Dreamfields Pasta Helps You Enjoy A “Healthy Carb Living” Lifestyle
What Does “Healthy Carb Living” mean to Dreamfields?
At Dreamfields, we consider our pasta to fit deliciously into what we call "Healthy Carb Living." Helping you make informed food choices with pasta on the menu is at the center of everything we do. From the food, nutrition and health information provided by our advisory board of registered dietitians to the delicious pasta recipes and cooking ideas that our chefs, blogger partners and staff create.
Healthy Carb Living is all about making smart food choices that put
good nutrition and physical activity in your lifestyle.
Dreamfields helps you enjoy pasta -- in the most nourishing, flavorful way. Healthy Carb Living helps you pair Dreamfields delicious pasta with a wide range of nutrient-dense foods, including vegetables and fruits, beans and peas, and whole grains … as well lean meats, poultry and fish, and low-fat or fat-free milk products.
A pasta for any healthy eating pattern
Wondering about carbs? You can fit pasta into your meals -– and your healthy eating pattern! Dreamfields pasta is among the healthier choices in a healthy eating pattern (see definition below). It is a delicious and nutritious pasta for health-conscious people of all ages who want to incorporate healthy carbohydrate foods into a balanced eating plan.
Dreamfields pasta is made from the finest North American-grown durum wheat semolina. With its added fiber and protein, it provides unique health benefits plus all the delicious taste and al dente texture of traditional pasta. Dreamfields 7 popular shapes are the perfect fit for most pasta recipes that your entire family will love.
Find out how to plan a day’s meals and snacks -– with pasta as a grain group choice -– to match your personal needs and food preferences at USDA's www.ChooseMyPlate.gov website.
Follow a healthy eating pattern with a variety of foods from each food group every day
What is healthy eating? In a nutshell, it’s the result of two key goals: to maintain calorie (energy) balance over time to achieve and sustain a healthy weight, and to focus on consuming nutrient-dense foods and beverages. The USDA Food Patterns and DASH Eating Plan show how. These eating patterns are flexible and designed to help you know the right amount and the right food variety for you. Follow them, and you’ll stay within your calorie limits, meet your nutrient needs, and reduce your chronic disease risk. Says the Dietary Guidelines for Americans:
- Select an eating pattern that focuses on nutrient-dense foods that meet your specific needs at an appropriate calorie level. Grains, vegetables, fruits, low-fat and fat-free milk products, lean protein foods (meat, chicken, fish, eggs and beans), and heart-healthy fats are all part of a healthy eating plan.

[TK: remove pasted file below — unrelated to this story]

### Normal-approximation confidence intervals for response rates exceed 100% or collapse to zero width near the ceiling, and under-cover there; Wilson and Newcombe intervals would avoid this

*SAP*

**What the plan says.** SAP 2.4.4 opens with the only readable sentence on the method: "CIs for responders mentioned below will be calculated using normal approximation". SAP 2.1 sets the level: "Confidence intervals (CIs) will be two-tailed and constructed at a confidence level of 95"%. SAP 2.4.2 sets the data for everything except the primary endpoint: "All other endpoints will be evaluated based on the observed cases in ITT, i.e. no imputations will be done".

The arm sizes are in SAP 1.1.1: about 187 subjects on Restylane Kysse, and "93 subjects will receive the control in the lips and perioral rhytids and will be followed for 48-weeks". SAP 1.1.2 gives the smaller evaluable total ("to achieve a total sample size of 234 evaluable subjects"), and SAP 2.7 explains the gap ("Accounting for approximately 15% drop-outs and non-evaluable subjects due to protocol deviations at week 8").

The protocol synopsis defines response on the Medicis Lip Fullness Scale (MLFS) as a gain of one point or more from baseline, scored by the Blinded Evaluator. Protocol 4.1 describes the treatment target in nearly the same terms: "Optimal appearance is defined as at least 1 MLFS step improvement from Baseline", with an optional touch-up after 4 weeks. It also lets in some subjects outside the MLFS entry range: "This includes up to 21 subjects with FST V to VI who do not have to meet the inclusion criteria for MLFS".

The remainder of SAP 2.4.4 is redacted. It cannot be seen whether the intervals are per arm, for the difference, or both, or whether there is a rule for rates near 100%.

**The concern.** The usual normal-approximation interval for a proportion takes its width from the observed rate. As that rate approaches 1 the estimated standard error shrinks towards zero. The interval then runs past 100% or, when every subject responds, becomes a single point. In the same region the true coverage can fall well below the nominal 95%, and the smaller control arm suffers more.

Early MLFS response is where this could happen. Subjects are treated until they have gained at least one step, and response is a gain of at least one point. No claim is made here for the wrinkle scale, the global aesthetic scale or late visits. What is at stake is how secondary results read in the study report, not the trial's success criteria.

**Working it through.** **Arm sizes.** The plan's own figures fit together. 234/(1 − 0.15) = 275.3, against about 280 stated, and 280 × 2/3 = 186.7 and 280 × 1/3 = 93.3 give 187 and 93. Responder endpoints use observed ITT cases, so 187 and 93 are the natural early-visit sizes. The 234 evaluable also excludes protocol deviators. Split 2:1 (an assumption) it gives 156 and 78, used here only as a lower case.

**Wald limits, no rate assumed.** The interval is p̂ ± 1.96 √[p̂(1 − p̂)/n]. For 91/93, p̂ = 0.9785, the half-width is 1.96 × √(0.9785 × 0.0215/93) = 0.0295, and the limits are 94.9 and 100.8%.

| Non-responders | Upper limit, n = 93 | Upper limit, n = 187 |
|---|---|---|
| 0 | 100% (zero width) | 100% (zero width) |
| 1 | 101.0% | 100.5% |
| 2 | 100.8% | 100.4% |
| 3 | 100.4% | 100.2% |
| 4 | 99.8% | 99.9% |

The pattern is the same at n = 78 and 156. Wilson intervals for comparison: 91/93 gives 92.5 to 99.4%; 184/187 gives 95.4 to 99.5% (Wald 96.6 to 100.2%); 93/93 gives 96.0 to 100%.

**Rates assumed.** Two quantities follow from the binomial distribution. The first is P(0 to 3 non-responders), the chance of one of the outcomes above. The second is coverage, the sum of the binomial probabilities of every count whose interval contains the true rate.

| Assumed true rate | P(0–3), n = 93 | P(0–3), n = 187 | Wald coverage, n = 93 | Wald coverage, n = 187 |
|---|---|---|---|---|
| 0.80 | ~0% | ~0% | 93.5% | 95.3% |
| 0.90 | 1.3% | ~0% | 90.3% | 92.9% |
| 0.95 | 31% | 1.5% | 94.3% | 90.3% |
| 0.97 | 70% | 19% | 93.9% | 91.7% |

- Account for all foods and beverages consumed and assess how they fit within a total healthy eating pattern.
- Follow food safety recommendations when preparing and eating foods to reduce the risk of food borne illnesses. Some are to simply wash your hands, cook foods to a safe temperature, avoid cross contamination, and refrigerate perishable foods promptly.
- Vary your veggies
- Focus on fruits
- Get your calcium-rich foods
- Make half your grains whole
- Go lean on protein
- Know your fats
Key definitions you should know
Several terms are essential to understanding the principles of and recommendations for a healthy eating plan…
Calorie (Energy) Balance.
The balance between calories consumed in foods and beverages, and the calories expended through physical activity and metabolic processes.
Nutrient-dense foods and beverages provide vitamins, minerals and other substances that may have positive health effects with relatively few calories. The term “nutrient dense” indicates that the nutrients and other beneficial substances in a food have not been “diluted” by the addition of calories from added solid fats, added sugars or added refined starches, or by the solid fats naturally present in the food.
Nutrient-dense foods and beverages are lean or low in solid fats, and minimize or exclude added solid fats, sugars, starches and sodium. Ideally, they also are in forms that retain naturally occurring components, such as dietary fiber. All vegetables, fruits, whole grains, seafood, eggs, beans and peas, unsalted nuts and seeds, fat-free and low-fat milk and milk products, and lean meats and poultry — when prepared without adding solid fats or sugars — are nutrient-dense foods.
The combination of all foods and beverages that constitute an individual’s complete dietary intake over time. For guidance on a healthy eating pattern for you and your family, see www.ChooseMyPlate.gov.
Source: 2010 Dietary Guidelines for Americans, U.S. Department of Agriculture and U.S. Department of Health and Human Services. For more information, visit www.dietaryguidelines.gov